This article is co-authored by Sharon Tenenbaum and Rick Hulbert
An Educational Duet on the: The Search for Simplicity vs. Complexity
Sharon Tenenbaum and Rick Hulbert team up to talk about advancing your photographic talents. Hear from 2 International Award Winning Photographers 2 points of view.
“Rick teaches how to give an objective depiction of reality whereas I am completely subjective.”
My background starts out quite nerdy; I was originally trained as a civil engineer. Later in life yet made a career change to become a fine art photographer. Having one leg in the sciences and one in the arts I feel that a can approach situations with an analytical mind yet convey them with an artistic eye. I always try and push the boundaries of my images. I demand this not just of myself but also from my students, don’t show things as they are but as you see them to be. To push the limits of conventional by creating an image that shows a scene in a way that hasn’t been shown before. This is where I find Rick complements me, as he teaches how to give an objective depiction of reality whereas I am completely subjective. Between these two extremes, the students have a wide range in which they can find their own voice.
“While Sharon searches for and achieves amazing fine art photographs that portray the simplicity of subject matter in her own unique way, my complementary objective is to celebrate the complexity of the Urban Environment.”
My Photography is informed by my background and experience as a professional Musician, Architect, Urban Designer, Photographer, and Educator. In order to practice Architecture successfully, one needs to respect and learn from both the arts and sciences. The same is true for Photography. While Sharon searches for and achieves amazing fine art photographs that portray the simplicity of subject matter in her own unique way, my complementary objective is to celebrate the complexity of the Urban Environment. I draw inspiration from the history of the 2-Dimensional Arts of Drawing and Painting, along with the emerging Neurosciences, the Mathematics of Linear Perspective, Physics, and Physiology. My objective in teaching is to convey a basic understanding of how beholders of fine art photography go from seeing to perceiving an image. If your objective is to want people to enjoy your images, the information we will cover in our September Chicago workshop will be of considerable value.
Color vs. Black & White
Ever since color film was invented and became widely available, there have been debates about shooting in color vs. black and white. When I teach, I tell my students, there is no right or wrong way, it all depends on what you are trying to convey. Most of us have a subconscious aesthetic sense of which image works better in B& or color. This instinctive feeling can guide us as to why we prefer one over the other. At times we might be conflicted and not have a priority at all. As an artist and teacher, I believe that once you become fully aware of why these differences exist, it will help you as a photographer, to use them as tools to convey your vision and decide when to post process an image in color and when in black and white. However, before we even begin, we cannot have a discussion on B&W without mentioning that it is not our natural way of seeing. The human eye is conditioned to notice color and rely on color for many situations such as distinguishing one object from another.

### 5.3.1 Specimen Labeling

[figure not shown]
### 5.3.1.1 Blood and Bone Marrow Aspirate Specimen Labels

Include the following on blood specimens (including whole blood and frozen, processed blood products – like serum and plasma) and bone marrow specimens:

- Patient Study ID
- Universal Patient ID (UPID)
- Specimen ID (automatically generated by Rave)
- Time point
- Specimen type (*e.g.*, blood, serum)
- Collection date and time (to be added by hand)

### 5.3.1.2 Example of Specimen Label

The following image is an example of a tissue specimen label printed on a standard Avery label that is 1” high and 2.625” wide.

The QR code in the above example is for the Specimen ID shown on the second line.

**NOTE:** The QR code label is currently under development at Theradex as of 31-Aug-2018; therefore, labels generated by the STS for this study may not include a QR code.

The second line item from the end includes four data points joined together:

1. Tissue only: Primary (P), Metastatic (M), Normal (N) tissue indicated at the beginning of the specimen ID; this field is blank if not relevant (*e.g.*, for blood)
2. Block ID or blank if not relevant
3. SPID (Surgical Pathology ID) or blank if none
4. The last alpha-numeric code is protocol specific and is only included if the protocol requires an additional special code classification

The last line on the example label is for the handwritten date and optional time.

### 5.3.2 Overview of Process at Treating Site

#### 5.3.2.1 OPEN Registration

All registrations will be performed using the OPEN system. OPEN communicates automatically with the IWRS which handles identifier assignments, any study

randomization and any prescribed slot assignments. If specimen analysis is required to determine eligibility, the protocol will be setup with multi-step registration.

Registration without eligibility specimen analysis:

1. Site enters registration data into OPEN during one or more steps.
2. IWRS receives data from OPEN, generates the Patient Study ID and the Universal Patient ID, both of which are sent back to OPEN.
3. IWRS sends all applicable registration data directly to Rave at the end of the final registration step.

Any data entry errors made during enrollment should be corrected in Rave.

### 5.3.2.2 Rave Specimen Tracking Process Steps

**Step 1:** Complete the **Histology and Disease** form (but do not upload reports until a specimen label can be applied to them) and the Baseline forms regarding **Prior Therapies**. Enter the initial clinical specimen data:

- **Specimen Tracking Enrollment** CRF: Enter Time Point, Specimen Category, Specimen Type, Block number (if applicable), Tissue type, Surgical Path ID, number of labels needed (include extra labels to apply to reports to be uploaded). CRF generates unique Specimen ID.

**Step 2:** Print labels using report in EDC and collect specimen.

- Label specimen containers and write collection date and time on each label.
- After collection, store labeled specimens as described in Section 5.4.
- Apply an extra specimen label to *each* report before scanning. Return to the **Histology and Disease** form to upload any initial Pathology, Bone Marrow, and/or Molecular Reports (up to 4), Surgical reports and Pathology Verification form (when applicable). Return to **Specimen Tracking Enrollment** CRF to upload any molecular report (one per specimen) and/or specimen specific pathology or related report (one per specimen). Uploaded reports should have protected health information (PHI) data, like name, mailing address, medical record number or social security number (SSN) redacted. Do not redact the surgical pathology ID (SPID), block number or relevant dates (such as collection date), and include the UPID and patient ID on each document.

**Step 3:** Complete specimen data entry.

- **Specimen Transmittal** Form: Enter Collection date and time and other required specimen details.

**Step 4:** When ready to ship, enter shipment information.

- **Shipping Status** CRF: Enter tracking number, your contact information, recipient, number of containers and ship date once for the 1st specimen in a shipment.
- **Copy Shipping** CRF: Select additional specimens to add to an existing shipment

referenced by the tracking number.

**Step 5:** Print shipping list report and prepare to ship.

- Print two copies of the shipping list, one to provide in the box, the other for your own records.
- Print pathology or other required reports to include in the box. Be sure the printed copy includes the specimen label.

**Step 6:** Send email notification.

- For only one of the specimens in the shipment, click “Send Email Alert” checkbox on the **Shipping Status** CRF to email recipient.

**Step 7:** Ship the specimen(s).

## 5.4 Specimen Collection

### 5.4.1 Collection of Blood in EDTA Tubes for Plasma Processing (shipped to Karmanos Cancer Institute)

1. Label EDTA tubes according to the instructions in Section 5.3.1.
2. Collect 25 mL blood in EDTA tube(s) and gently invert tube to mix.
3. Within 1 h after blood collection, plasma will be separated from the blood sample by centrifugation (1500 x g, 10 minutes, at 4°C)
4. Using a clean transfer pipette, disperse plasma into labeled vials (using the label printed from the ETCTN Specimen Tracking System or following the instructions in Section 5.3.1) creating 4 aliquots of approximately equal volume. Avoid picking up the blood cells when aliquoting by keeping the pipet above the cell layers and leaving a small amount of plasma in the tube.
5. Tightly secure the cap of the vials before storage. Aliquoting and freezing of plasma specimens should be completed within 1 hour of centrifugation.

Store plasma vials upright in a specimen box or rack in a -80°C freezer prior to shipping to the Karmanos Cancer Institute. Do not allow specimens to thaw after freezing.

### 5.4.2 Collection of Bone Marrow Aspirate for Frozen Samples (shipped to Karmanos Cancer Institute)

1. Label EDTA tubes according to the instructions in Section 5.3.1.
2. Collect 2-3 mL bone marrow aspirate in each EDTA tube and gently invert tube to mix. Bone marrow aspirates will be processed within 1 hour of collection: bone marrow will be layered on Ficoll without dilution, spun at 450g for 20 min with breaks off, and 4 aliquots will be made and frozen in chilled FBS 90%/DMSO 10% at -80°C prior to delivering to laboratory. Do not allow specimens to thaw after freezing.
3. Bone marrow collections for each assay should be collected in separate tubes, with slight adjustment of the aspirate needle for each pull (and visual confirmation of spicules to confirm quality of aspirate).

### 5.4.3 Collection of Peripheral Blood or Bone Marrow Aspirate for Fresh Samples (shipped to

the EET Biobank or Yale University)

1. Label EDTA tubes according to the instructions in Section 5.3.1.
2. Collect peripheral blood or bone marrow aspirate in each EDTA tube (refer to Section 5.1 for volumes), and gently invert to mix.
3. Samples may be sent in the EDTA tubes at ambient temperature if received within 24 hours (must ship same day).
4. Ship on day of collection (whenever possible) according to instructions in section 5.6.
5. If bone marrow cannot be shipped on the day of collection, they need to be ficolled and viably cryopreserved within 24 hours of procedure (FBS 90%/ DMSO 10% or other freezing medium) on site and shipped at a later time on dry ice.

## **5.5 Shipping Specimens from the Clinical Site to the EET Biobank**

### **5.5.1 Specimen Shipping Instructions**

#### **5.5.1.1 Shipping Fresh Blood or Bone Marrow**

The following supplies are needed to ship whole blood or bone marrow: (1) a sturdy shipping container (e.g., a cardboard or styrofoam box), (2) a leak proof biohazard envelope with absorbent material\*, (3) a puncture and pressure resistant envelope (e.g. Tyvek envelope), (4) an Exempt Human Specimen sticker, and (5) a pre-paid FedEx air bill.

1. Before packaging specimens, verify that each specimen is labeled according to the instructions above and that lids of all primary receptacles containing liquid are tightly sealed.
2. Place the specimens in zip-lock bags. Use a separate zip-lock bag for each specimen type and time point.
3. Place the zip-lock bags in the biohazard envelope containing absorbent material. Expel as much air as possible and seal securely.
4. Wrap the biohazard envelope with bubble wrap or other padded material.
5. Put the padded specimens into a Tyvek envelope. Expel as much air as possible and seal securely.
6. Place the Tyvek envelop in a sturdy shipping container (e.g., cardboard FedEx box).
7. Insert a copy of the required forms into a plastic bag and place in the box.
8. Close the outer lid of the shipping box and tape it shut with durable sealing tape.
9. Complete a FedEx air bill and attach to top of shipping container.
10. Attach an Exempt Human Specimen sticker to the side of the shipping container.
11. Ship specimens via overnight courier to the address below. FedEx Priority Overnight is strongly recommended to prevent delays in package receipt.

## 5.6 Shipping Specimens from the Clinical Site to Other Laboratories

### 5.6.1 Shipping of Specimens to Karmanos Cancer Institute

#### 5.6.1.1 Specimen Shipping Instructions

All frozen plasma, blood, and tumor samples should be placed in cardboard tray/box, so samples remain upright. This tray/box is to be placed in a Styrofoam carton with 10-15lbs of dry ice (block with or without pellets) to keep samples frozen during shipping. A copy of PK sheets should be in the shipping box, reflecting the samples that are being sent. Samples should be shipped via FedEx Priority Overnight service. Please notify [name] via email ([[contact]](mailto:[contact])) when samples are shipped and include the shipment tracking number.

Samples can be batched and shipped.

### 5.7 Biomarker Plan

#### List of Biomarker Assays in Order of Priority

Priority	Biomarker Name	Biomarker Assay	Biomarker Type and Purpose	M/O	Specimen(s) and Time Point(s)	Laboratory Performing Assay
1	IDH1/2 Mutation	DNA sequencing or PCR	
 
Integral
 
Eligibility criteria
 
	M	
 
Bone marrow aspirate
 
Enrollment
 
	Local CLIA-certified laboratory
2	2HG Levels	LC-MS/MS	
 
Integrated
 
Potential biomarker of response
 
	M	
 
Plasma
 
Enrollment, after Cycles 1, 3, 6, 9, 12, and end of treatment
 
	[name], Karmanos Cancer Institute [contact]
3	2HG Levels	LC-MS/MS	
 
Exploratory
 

So, from where did this notion of Black and White evolve?
Black and White art existed years ago as drawings and etchings, either minimalist or elaborate. In the world of photography, it started out as a limitation of technology. For the first dozens of years, B&W photographs were all that the world saw. This always raises the notion that our subjective preference to B&W is nostalgic. There might be a kernel of truth to that, however, our Urban Fine Art Photography Workshop will highlight a number of both subjective and objective reasons that will guide your photographic approach going forward.
Understanding Tonal Range:
Long before Fred Archer and Ansel Adams created their ‘Zone System’ that defined the range of light values from dark to light, artists have been fully aware of this concept. It was just referred to as tonal “values.” Our joint workshop will discuss how an understanding and depiction of these tonal values can be employed to convey a meaning in photography. The following diagrams provide a glimpse into the world of Tonal Values along with the Zone System.
Light values marked on the sphere to illustrate the use of gradation. Images above depict the gradation of tone from black to white to depict shadow and depth. As photographers, we all know the importance of a wide tonal range. It creates a more realistic depiction of the gradation of light and shadow.
But what happens when we take colors and convert them to black and white? Learning to see in Black and White is not all that straightforward. The following diagram shows four different colored circles. The colors are pure blue, red, green and yellow.
However, once the image gets converted to b&w, they don’t look so appealing:
As a result, colors, when simply converted to black and white, create a narrower tonal range as seen above.
Luckily we have the aid of dodging and burning to increase the contrast and with a little help from the Photoshop gods, a nicely lit scene can be translated into a full zone black and white image. Yet, no matter how hard you try, any color will always be lighter than pure black.
Color Creates an Emotional Response:
We are first and foremost emotional beings. Almost every interaction in waking hours creates an emotional response. Paired with our strong sense of vision (we have more areas in the brain dedicated to the visual sense than all the other senses combined), the result is an emotional response to things we see of which color plays a major role. While the study of the ‘Psychology of Aesthetics’ is still in its infancy, scientists are researching how different colors impact different cultures around the world. Black and White tonal values deal with emotion through contrast. A mid-tone image is very neutral and calm, whereas a strong contrast image creates a dramatic statement.
Less is More – Art vs. Reality: